Lower Oil Prices and U.S. Economic Activity
After a period of stability, oil prices started to decline in mid-2015, and this downward trend continued into early 2016. As we noted in an earlier post, it is important to assess whether these price declines reflect demand shocks or supply shocks, since the two types of shocks have different implications for the U.S. economic outlook. In this post, we again use correlations of weekly oil price changes with a broad array of financial variables to quantify the drivers of oil price movements, finding that the decline since mid-2015 is due to a mix of weaker demand and increased supply. Given strong interest in the drivers of oil prices, the oil price decomposition is information we will be sharing in a new Oil Price Dynamics Report on our public website each Monday starting today. We conclude this post using another model that finds that the higher oil supply boosted U.S. economic activity in 2015, though this impact is expected to wear off in 2016.
As described in our post last year, we use a model to distinguish demand and supply shocks on oil prices based on correlations of oil price changes with a large number of financial variables. We updated the model here using data through late April 2016. The chart below shows oil price changes along with the model-implied supply and demand drivers of prices cumulated from early June 2015 (when the last post was published) to late April 2016. The initial fall in oil prices between early June and early August was due mainly to supply factors, while the subsequent drop-off into September was demand-driven (due largely to China-related global financial market turmoil in August). Demand was again a large contributor to the drop in oil prices at the end of last year.
The next chart zooms in on the oil price developments from early October 2015 to late April 2016, focusing on oil price changes and identifying demand and supply contributions in this period. This illustration clarifies that the pull on oil prices over the course of the fourth quarter was due to oversupply concerns, with increased expectations that the oil export restrictions for Iran would be lifted. In January, global demand perceptions following a renewed meltdown in Chinese financial markets drove oil prices further down. More recently, however, with the easing of global economic and financial uncertainty, reassessments of global demand expectations have pushed oil prices higher.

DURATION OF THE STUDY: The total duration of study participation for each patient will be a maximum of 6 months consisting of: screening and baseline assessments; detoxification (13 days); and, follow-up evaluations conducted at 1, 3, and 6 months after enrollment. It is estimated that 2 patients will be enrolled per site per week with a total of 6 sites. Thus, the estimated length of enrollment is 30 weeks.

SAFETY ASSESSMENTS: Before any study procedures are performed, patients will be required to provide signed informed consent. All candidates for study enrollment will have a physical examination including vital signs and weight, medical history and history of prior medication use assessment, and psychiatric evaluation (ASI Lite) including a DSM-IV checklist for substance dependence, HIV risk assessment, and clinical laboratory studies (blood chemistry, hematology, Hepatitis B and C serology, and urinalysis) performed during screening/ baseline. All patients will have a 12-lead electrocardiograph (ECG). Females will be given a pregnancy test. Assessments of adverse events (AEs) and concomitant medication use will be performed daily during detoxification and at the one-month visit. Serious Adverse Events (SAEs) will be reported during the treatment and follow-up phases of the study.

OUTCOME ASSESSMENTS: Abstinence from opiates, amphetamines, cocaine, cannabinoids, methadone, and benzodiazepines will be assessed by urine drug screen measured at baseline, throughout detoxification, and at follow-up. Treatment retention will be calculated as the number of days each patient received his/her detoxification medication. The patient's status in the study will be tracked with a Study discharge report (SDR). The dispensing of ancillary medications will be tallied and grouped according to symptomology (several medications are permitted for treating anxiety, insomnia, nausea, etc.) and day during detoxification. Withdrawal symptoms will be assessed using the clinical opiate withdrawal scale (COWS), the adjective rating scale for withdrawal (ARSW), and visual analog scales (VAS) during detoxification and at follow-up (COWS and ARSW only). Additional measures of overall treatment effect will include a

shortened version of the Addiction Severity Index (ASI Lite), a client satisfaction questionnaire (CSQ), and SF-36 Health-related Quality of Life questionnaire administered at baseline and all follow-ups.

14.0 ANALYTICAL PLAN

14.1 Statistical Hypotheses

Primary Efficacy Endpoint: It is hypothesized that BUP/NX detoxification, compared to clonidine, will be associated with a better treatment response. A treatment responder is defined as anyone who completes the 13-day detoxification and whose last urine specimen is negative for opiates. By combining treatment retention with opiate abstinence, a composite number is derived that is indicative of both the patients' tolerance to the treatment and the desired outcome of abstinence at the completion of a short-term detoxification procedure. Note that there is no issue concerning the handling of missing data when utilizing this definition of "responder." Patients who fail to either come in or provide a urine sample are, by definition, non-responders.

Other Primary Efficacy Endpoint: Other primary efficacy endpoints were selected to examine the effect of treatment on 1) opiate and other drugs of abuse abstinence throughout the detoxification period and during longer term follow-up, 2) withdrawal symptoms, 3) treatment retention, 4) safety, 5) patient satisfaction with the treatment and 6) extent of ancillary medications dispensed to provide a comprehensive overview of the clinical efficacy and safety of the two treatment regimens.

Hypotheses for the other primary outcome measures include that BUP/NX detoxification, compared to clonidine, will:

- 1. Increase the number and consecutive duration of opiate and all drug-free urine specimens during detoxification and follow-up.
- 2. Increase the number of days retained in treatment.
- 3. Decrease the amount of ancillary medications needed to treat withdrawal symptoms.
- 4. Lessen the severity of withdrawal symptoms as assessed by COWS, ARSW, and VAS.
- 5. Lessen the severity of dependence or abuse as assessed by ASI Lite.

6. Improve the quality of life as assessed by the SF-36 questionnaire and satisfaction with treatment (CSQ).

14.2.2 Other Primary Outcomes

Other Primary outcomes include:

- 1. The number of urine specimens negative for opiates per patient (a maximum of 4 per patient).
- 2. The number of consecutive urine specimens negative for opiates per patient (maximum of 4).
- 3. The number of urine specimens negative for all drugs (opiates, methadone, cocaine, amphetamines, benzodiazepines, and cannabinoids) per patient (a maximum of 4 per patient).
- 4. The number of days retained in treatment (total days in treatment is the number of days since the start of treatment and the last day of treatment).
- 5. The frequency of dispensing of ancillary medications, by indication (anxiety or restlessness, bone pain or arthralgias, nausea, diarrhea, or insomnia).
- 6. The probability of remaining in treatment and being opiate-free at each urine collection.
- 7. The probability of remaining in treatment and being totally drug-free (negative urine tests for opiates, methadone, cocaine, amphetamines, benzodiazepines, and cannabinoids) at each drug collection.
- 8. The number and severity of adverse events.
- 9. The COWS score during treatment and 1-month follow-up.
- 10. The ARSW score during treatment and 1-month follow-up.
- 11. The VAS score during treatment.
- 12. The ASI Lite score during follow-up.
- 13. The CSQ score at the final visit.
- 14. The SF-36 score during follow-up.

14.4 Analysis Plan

So, what are the implications of these oil price developments for U.S. economic activity? We use a statistical model incorporating contemporaneous and lagged data for GDP growth, real PCE growth, and real nonresidential business fixed investment spending growth (split up into oil and mining sector and non-oil investment spending) plus some additional variables to identify the impact of oil supply shocks on the economy. Our estimated supply component of oil price changes then becomes an instrumental variable for the unexplained part of the model (the residuals), helping us identify the macroeconomic implications of oil supply shocks.
We estimate the impact of the model-identified supply shocks on GDP, as well as its two main components, consumption and nonresidential business fixed investment spending (aggregated from the separate oil and mining and non-oil components). The panel of three charts below shows actual (annualized) growth rates (the blue lines), simulated growth rates using our model and assuming no additional shocks after the first quarter of 2016 (the gray lines), and the contribution of our oil supply shocks to these actual and simulated growth rates (the gold lines).
The expansionary oil supply shocks of the fourth quarter of 2014 and the first quarter of 2015 appear to contribute to about a third of the GDP growth in the first half of 2015, whereas the positive supply shocks of the second half of last year had a relatively larger positive contribution (albeit GDP growth slowed down over this period). Going forward, however, our model suggests that the contribution of these supply shocks dissipates fairly rapidly in 2016 and is estimated to be essentially zero from the second quarter of 2016 onward.
Turning to the middle chart in the panel below, we see that the 2014-15 expansionary oil supply shocks contribute, on average, to about half of the observed growth rate in consumption in 2015. And despite the contraction of oil-related investment spending, positive oil supply shocks are a main driver of nonresidential investment spending growth throughout the first half of 2015, but not for the final quarter of 2015 and the first quarter of this year, as can be seen in the bottom chart.
Our analysis suggests that excess supply was a significant driver of oil price weakness over the past year, although it was not a dominant determinant like in the second half of 2014. For the first quarter of 2016, the oil price decomposition did suggest a relatively stable supply and this implies little impact from oil prices on overall economic activity in the rest of this year.
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The views expressed in this post are those of the authors and do not necessarily reflect the position of the Federal Reserve Bank of New York or the Federal Reserve System. Any errors or omissions are the responsibility of the authors.
Jan Groen is an officer in the Federal Reserve Bank of New York’s Research and Statistics Group.
Patrick Russo is a senior research analyst in the Bank’s Research and Statistics Group.
How to cite this blog post:
Jan Groen and Patrick Russo, “Lower Oil Prices and U.S. Economic Activity,”
Federal Reserve Bank of New York Liberty Street Economics (blog), May 2, 2016,